Mongolia Religion Part 2
According to the 1992 constitution, Mongolia enjoys freedom of religion.
Buddhism / Lamaism never really ceased to be part of the Mongolian national identity, even during the socialist period. There were places of worship everywhere that the local population visited more or less secretly. Since 1944 the Gandan monastery was able to officially work again.
During the Stalinist repression in the 1930’s, most of the 750 monasteries and temples with valuable written documents and sculptures were destroyed.
Probably 30,000 people – exact figures are not available – fell victim to the Stalinist “purges”, including many members of the lower and higher clergy. Only a few years ago, construction workers discovered a mass grave near the Gandan monastery containing the remains of hundreds of lamas.
In the past 20 years around 160 of the monasteries destroyed during the “dark” 30’s “have been rebuilt, new ones have been added. 3,000 lamas of various levels are serving in the monasteries and temples. The college of Buddhist art at Gandan monastery enjoys also has a good reputation outside of Mongolia. The head lama of the D. Choijamts monastery was elected to the Asian Buddhist Peace Conference in 2003. Erdene Zuu is both a religious museum and place of faith. The monastery is now active again care for.
After the fall of the Wall there were various attempts to reinstate a Jabzundamba Khutagts as the spiritual head of the Lamaist Church in Mongolia. In fact, this function is exercised by the Khamba Lama (abbot) of the Gandan monastery D. Choijamts (born 1951).
After the death of VIII Bogd Gegeen, who was also the secular head of Mongolia since 1911, Soviet Russia prevented the enthronement of a successor.
It was not until 2010 that the 9th reincarnation of Bogd Javzundamba Khuatagt Jambalnamdolchoijijantsan, who was born and living in India, was granted Mongolian citizenship. Jambal moved to Mongolia, but was already marked by illness. He died on the night of February 29th to March 1st, 2012.
According to thesciencetutor, Mongolian history and culture, Mongolian customs and traditions are inextricably linked with Buddhist teaching and the Enlightened Saints (Bogd Gegeen) have made an important contribution to the unity and independence of the Mongolian people. The statements from the Gandan monastery range from the appointment of I. Jabzundamba Khutagt Undur Gegeen Zanabazar from the Golden Family of Chinggis-Khaan in 1639 to the VIII. Jabzundamba Khutagt, who led the independence movement against China in 1911 and on December 29, 1911 was also chosen as the secular head of the new Mongolian state. After his death in May 1924, the Mongolian People’s Party, which had ruled since 1921, decided to abolish the constitutional monarchy, instead to establish a people’s republic. During the “dark period of Stalinist repression” most of the 750 monasteries were destroyed and lamas who refused to renounce their beliefs were murdered. Buddhism / Lamaism in Mongolia only experienced its resurrection in 1990 with the victory of the democratic revolution.
President Ts. Elbegdorj and the other heads of state expressed their deep condolences in a joint letter in view of the death of IX. Bogd stated. The Khamba Lama D. Choijamts said the Bogd had made important orders before his death. Shortly before his passing, a rainbow appeared over the monastery. The Bogd had gathered all the lamas around him and announced two important decrees: 1. His rebirth was to be found in Mongolia in order to keep the teachings of the “Yellow Religion” alive and to show the Mongols the way to happiness and contentment. He would not have been interested in political work, let his rebirth keep it as well. It should devote itself exclusively to preserving and proclaiming the doctrine. The Dalai Lama had given his consent to “finding the 10th.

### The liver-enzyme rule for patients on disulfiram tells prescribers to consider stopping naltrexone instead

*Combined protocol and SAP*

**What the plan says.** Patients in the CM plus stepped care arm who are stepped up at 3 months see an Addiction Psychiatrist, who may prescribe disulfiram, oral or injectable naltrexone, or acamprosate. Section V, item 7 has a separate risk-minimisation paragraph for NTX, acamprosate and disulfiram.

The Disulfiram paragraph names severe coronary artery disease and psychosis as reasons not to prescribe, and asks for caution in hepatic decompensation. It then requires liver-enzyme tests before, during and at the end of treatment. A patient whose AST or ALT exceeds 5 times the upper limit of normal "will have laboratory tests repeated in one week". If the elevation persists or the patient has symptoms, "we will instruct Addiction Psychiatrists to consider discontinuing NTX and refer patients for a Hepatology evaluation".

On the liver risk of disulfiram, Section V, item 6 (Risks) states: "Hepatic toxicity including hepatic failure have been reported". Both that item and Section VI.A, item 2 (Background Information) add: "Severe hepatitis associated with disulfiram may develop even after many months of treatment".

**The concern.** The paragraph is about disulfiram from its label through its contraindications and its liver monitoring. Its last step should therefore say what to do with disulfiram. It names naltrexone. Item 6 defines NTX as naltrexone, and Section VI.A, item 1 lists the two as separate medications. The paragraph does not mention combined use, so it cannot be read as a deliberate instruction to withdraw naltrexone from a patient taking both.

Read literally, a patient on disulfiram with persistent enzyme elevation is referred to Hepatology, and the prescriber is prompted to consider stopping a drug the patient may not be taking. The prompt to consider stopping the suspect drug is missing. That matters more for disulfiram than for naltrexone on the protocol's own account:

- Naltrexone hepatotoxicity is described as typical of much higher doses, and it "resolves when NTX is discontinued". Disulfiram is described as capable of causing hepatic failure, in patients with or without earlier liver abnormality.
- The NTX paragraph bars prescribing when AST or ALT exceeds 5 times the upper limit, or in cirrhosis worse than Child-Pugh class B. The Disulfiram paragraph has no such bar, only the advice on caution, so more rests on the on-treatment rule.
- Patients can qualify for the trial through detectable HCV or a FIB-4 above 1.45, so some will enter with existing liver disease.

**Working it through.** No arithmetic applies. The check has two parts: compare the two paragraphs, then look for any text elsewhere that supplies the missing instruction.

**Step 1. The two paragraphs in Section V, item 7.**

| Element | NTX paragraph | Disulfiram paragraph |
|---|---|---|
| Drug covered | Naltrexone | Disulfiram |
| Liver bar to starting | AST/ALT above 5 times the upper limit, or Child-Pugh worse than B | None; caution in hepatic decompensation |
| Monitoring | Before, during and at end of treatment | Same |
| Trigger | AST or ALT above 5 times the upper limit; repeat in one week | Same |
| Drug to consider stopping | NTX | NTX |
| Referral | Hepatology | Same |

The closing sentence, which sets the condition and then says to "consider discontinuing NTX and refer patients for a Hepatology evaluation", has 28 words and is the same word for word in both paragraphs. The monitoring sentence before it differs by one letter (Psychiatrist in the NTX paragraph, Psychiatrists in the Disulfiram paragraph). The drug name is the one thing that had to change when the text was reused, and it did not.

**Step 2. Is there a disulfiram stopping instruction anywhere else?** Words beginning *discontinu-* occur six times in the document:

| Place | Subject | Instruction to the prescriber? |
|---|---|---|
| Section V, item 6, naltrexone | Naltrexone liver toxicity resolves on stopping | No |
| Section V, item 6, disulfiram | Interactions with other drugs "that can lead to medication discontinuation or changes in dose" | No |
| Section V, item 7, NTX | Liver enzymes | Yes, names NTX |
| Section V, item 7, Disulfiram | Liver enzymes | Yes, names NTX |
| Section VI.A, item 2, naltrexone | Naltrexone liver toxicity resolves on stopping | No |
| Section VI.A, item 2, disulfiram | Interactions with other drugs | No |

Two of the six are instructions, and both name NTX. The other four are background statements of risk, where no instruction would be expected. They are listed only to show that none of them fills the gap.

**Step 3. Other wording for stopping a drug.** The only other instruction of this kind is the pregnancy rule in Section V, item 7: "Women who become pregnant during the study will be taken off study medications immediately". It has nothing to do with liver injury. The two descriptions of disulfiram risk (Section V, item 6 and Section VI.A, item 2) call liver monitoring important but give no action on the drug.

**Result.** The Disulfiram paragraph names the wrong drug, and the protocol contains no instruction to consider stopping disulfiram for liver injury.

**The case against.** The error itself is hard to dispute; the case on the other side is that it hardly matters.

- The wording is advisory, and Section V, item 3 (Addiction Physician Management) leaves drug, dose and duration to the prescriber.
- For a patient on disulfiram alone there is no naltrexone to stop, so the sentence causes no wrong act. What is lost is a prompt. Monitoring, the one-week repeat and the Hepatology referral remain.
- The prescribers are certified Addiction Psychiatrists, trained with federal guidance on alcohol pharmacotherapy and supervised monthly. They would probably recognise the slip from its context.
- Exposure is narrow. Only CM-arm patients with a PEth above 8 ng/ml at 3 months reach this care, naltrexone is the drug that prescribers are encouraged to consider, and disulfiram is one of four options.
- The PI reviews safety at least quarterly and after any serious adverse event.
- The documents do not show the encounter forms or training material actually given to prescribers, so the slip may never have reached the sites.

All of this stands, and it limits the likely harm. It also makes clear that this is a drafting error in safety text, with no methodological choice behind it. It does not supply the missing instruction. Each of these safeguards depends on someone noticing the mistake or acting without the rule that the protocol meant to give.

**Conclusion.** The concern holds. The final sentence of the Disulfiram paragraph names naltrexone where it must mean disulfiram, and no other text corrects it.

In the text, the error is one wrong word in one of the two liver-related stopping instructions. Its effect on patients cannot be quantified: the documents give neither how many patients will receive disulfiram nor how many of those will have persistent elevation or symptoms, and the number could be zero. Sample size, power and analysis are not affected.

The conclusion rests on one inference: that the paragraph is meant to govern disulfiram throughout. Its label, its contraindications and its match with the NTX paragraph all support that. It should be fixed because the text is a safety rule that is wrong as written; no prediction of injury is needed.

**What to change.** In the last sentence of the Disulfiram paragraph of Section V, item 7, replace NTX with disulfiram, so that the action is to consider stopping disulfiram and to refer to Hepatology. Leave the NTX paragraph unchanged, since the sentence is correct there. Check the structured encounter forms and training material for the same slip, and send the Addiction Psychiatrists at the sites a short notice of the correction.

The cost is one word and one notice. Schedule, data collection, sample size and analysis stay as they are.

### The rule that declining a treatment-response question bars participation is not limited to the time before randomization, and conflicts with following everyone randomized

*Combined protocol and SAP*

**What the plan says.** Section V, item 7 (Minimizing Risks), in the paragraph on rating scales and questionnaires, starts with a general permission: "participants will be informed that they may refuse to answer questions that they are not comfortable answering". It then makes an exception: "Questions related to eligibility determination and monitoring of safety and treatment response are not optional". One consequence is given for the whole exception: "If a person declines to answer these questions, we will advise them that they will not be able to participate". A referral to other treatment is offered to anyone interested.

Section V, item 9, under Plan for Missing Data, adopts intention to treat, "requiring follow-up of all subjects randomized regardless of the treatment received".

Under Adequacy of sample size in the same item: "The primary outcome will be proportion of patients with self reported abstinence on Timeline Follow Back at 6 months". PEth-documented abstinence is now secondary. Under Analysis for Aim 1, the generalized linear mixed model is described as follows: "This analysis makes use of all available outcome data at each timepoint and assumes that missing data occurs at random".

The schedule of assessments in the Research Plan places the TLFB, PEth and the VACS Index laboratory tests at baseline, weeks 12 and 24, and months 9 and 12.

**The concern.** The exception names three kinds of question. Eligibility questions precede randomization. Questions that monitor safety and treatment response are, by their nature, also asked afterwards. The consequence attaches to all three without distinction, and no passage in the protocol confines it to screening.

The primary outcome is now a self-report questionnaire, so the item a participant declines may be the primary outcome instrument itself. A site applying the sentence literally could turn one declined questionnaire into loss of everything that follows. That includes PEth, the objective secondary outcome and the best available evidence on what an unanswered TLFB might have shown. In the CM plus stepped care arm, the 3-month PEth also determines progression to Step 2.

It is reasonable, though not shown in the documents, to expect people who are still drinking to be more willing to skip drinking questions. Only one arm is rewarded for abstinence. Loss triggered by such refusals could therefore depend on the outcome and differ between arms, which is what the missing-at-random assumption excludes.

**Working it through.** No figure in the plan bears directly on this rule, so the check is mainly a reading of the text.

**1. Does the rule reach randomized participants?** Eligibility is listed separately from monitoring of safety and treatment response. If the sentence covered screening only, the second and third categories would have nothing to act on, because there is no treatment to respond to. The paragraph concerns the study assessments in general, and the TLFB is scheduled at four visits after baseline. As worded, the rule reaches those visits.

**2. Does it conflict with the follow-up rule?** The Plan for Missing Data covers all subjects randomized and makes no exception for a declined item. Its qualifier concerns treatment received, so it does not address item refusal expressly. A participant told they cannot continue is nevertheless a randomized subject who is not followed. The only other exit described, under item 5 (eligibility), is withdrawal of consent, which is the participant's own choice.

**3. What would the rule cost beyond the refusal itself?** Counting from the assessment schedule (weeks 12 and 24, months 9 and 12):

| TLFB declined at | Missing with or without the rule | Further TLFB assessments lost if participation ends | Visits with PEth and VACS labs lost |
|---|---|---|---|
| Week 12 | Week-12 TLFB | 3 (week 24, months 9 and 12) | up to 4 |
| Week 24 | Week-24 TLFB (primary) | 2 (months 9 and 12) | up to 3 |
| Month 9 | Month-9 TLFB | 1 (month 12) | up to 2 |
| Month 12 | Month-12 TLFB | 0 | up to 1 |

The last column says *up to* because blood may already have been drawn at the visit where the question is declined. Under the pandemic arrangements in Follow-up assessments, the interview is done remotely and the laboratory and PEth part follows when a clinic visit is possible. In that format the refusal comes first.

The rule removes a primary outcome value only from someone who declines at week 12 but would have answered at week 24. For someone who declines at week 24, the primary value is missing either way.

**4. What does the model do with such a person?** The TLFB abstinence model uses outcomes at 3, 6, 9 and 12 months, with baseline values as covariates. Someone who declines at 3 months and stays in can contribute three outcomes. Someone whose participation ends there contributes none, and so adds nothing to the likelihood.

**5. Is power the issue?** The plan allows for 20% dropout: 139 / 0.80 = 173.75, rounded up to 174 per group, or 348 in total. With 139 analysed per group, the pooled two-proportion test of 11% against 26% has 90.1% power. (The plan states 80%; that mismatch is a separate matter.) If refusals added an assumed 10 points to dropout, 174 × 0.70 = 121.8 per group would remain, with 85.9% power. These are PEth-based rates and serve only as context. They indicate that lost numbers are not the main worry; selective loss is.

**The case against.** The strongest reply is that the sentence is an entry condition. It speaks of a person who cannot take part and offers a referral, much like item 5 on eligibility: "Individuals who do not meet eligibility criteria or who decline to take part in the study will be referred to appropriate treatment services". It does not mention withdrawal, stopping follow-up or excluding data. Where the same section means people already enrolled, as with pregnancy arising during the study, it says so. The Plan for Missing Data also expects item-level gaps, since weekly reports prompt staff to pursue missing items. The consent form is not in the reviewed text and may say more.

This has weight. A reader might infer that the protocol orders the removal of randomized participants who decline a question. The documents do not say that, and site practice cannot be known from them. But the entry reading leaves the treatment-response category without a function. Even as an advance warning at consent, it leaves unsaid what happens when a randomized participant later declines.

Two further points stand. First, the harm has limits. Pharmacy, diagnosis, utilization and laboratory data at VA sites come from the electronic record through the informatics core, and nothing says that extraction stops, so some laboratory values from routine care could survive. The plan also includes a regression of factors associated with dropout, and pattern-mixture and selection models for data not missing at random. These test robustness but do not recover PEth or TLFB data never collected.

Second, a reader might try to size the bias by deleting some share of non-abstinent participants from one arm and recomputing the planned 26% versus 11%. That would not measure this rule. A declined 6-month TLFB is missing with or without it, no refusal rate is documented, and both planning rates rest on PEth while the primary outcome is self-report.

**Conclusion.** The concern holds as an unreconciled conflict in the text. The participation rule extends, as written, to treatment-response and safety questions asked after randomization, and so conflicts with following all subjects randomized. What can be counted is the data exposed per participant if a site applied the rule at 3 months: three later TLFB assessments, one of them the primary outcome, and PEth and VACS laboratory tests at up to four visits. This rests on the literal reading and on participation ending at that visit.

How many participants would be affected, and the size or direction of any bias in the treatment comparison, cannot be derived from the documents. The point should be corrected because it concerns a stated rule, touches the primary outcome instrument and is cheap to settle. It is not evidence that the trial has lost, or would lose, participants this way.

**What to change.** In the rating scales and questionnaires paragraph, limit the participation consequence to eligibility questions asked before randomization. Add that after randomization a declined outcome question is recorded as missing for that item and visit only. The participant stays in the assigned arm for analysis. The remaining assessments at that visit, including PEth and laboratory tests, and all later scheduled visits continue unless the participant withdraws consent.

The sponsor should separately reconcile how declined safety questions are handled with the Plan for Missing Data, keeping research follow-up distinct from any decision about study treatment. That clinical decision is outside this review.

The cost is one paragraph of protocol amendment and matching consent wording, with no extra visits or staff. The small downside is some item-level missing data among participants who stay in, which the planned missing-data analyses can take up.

To date, the X. Jabzundamba Khutagt has not been found.
Speculations that the Dalai Lama’s visit to Mongolia in November 2016 was in connection with the enthronement of X. Jabzundamba Khutagts, the informal spiritual head of the Lamaist church in Mongolia, the Khamba Lama of the Gandan monastery Choijamts, rejected.
“We look forward to the visit of the Tibetan spiritual leader and 1989 Nobel Peace Prize winners”. Immediately after his arrival in Ulaanbaatar, after having previously visited Japan, the XIV. Dalai Lama greeted his followers in front of the temple of the Bodhisattva Avalokiteshvara (Mong. Janraisag) in the Gandan monastery. On the 19th he led a seminar with Mongolian lamas, on November 20th he took part in the International Buddhism Conference in the cultural palace of the Mongolian capital and on November 21st he was awarded an honorary doctorate from the Mongolian Agricultural University.
Followers of Buddhism, Islam, shamanism, Christianity and other religions or sects can celebrate their beliefs in 250 places.
The Catholics in Mongolia have access to the St. Peter and Paul Cathedral in Ulaanbaatar, the Muslims six mosques, and in 2011 a seventh was inaugurated in Ulaanbaatar.
According to the 2014 Statistical Yearbook, of all churches, temples and prayer places in Mongolia, 42 percent are dedicated to Buddhism, 48.8 percent to Christianity, 7.4 percent to Islam and 1.8 percent to other beliefs (shamanism, Bahai, Muun).